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August 2, 2012
By Jim Sloan
Heidi Kratsch likes to grow things - no surprise there, since she's University of Nevada Cooperative Extension's statewide horticulture specialist.
But one thing Kratsch doesn't like about gardening is the overwhelming stack of plastic pots that accumulate after she transplants her young plants into the ground. The petroleum-based plastic pots that most seedlings come in when when you buy them at a retailer don't decompose and can't be recycled, so they tend to accumulate.
"By the end of the season, I've got pots stacked so high that they threaten to tumble on my head," Kratsch says.
So when researchers at Iowa State University were looking for scientists to help them develop and evaluate biodegradable pots, Kratsch stepped forward right away. The idea is to come up with a pot that you can plant in the ground with the seedling and be assured that it will decompose in time for the plant's roots to reach into the surrounding soil. Kratsch's research this summer will show what type of biodegradable pot breaks down best in Nevada's soil.
Marnie Brennan, the "garden coach" at the Garden Shop Nursery on Mayberry Drive in Reno, is eager to see a good biodegradable pot reach the market. She thinks consumers will welcome a pot they can plant in the ground.
As it is, a lot of her customers ask her what they should do with their leftover black-plastic pots, which are made from recycled plastic and can't be recycled again. Brennan's nursery accepts the empty pots when customers are through with them and ships them back to some of their nurseries to be used again.
"I think our customers - particularly our 20- or 30-somethings - would love to have a pot they could plant or throw into the compost," said Brennan, who will work with Kratsch on market research for the biodegradable pots in coming years.
Finding the perfect pot
Kratsch noted that biodegradable pots have been around for more than 30 years since the first ones came on the market made out of pressed peat moss. Biodegradable pots have also been manufactured with coconut fiber, paper, wood fiber, sugar cane and palm fiber. The problem with them is that they haven't been reliable and tend to wick away water from the root zone if any part of the pot is exposed above ground, Kratsch said.
A new generation of pot that Kratsch is studying is made out of "bioplastics" and is similar to bioplastics used by the food industry for drink cups, food containers and storage bags. These materials are made from sugars or starch and decay readily, but the early versions often haven't been strong enoughto work as plant pots and some leave a plant-harming residue as they degrade in the ground.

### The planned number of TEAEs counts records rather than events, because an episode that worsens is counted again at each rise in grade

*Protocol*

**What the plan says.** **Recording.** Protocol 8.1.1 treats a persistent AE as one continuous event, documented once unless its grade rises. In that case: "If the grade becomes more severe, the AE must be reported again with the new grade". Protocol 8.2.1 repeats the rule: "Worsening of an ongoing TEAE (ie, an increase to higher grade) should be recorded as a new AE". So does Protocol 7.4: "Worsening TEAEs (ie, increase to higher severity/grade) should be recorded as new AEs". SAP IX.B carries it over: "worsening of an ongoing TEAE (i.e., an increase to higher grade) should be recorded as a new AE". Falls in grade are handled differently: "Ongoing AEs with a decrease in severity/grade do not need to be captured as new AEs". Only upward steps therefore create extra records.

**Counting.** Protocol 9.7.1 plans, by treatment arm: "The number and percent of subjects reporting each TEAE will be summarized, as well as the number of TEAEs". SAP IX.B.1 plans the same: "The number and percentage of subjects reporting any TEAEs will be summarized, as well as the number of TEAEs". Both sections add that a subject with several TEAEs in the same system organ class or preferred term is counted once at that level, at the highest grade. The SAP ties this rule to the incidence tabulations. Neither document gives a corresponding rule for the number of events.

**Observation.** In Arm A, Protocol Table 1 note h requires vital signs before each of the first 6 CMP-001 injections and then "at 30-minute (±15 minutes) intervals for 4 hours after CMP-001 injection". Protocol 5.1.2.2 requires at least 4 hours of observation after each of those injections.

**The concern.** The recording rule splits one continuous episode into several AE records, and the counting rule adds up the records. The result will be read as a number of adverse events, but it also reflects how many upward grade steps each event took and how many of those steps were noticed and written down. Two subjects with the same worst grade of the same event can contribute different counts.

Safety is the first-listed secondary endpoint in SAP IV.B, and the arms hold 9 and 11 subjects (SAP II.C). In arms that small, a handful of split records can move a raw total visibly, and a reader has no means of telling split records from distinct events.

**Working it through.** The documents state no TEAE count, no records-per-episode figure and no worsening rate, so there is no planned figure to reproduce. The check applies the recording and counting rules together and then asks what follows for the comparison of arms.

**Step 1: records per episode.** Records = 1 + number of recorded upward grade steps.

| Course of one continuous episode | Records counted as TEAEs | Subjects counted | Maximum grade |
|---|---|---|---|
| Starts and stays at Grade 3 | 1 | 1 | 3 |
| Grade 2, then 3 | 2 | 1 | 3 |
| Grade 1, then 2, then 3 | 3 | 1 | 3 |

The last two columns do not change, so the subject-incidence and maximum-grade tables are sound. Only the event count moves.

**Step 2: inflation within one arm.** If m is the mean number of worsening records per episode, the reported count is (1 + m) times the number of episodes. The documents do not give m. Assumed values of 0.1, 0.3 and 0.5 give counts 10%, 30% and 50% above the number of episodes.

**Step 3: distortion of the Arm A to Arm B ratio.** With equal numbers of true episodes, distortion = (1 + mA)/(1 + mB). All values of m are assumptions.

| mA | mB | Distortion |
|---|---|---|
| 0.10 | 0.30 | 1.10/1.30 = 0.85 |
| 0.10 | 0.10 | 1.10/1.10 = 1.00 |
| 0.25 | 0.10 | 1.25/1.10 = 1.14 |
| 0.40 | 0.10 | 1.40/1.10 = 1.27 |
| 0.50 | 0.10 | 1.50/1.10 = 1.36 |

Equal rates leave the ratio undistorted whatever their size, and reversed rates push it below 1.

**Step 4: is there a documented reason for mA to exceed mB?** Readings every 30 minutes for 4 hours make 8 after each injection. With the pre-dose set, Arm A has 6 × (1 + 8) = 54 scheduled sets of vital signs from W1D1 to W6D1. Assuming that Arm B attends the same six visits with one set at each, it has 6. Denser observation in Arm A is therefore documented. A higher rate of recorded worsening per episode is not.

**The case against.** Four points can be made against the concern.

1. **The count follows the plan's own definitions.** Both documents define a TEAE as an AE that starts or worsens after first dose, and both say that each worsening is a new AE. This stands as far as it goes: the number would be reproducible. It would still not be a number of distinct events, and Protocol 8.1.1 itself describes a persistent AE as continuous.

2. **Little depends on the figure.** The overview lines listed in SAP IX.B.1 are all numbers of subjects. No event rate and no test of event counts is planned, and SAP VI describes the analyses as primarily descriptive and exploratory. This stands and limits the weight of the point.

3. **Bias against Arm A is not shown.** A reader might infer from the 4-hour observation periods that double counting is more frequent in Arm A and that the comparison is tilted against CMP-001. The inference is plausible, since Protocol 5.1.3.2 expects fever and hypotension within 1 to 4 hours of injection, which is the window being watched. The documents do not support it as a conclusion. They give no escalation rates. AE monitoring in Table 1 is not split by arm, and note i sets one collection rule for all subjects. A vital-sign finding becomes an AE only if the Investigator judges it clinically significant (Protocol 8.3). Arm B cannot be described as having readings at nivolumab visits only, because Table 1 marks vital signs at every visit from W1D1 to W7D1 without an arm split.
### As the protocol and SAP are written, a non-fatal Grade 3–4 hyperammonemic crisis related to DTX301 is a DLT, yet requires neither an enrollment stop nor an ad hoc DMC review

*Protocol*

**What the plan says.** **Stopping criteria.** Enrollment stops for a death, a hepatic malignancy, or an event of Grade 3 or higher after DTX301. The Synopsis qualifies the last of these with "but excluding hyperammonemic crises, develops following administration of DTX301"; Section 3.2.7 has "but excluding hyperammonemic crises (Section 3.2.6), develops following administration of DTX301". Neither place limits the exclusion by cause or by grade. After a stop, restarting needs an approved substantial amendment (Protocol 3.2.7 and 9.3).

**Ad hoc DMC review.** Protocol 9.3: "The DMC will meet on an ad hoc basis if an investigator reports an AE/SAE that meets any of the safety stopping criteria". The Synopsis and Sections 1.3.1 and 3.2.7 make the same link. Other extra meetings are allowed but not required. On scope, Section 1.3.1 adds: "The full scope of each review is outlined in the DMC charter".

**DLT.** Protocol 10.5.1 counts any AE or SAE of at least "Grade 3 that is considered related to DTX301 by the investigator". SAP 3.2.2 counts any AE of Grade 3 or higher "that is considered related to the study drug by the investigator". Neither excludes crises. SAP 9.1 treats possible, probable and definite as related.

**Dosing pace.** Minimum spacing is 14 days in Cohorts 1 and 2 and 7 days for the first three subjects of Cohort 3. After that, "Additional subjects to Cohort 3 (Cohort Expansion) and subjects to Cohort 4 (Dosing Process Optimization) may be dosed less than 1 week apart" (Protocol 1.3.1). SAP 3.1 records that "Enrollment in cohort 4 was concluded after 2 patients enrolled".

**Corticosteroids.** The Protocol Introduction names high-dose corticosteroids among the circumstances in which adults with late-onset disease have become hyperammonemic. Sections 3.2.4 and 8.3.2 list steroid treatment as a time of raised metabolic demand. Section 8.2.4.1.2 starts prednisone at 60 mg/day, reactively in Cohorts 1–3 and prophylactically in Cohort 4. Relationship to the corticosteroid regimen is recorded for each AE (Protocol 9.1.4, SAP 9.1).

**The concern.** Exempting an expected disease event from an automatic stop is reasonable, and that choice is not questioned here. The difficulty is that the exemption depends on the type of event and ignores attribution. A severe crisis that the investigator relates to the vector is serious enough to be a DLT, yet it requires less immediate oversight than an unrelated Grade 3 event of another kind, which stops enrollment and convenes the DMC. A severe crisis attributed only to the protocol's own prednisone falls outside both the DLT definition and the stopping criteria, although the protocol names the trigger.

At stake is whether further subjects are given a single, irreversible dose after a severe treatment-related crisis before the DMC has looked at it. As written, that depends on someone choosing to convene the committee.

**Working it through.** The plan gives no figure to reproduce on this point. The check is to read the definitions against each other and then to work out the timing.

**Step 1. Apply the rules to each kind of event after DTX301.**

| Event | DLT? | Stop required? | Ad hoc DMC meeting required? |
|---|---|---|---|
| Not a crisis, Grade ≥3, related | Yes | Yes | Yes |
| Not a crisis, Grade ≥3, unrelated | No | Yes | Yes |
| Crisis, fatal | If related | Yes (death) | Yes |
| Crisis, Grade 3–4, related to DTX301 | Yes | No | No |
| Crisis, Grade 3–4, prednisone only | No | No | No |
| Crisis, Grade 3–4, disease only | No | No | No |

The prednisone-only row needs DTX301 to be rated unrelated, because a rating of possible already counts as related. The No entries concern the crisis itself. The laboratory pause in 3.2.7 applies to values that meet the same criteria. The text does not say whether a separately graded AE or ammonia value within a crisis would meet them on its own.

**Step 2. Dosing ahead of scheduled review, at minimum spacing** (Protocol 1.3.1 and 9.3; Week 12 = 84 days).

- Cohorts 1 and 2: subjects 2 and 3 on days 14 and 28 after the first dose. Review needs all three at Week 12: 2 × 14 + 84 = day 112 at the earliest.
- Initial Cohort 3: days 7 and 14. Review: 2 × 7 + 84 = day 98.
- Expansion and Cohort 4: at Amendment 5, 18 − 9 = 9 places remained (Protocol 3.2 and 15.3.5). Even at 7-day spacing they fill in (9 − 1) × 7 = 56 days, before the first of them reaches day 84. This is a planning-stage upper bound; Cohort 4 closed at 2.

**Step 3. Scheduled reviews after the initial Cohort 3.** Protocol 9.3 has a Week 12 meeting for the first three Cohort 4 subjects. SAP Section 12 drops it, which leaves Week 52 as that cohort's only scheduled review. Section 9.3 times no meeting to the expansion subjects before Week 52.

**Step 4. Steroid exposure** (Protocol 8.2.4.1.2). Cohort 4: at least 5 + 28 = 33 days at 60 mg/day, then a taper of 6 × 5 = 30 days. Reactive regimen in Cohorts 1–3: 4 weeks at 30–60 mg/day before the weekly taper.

Kratsch now is working with pots made from such farming byproducts as corn or soy protein, rice hulls and protein extracted from chicken feathers. One version uses a byproduct of corn ethanol production called zein, a corn protein that is strong and water resistant until it is planted in the ground.
Kratsch's research began in mid June when she planted six rows of pot fragments in the ground at UNR's Main Station Farm. Each row contains three samples each of 30 different bioplastic pot formulations, as well as some "control" pots, including the existing petroleum-based pots and some old-style pressed peat moss pots.
Each month, Kratsch and her team harvest a row of pots and weigh them to determine how much decomposition has taken place. Kratsch's research will show how well the different prototype pots do in Nevada's non-fertile soils - typical of many areas of the arid West - while similar studies being done in Ohio, Iowa and Illinois will record how well the pots do in wetter climates with better soils.
"The biggest question is whether any of these pots will perform as advertised in Nevada's soils," Kratsch said. "Our soils are low in organic matter and, therefore, also low in microbes needed to decompose products like these. Adding compost and organic matter can help, but there are no guarantees."
"So far," she said, "the soy- and corn-based pots are "decomposing really fast."
"We're finding that they fall apart in about a month," Kratsch said. "That's what the other sites are finding as well."
Pots as fertilizers
Next year, Kratsch and her fellow scientists will study how well seedlings do in various pots. They'll try to determine if the bioplastic pots do, in fact, aid the growth of the plant by providing nitrogen to the roots as the pots disintegrate.
In the third year of the study, Kratsch will work with Brennan at the Garden Shop Nursery as well as nursery owners at Drycreek Garden Company in Reno and Hungry Mother Organics in Minden to see how well the pots are received by the gardening public. Are customers interested in biodegradable pots? Will they plant seedlings in the pots or will they compost the pots? Will they pay extra for a product that is pot and fertilizer in one?
"It's really the ultimate recycling," Kratsch said. "With these pots, we'll be putting back into the earth a product that came from the earth."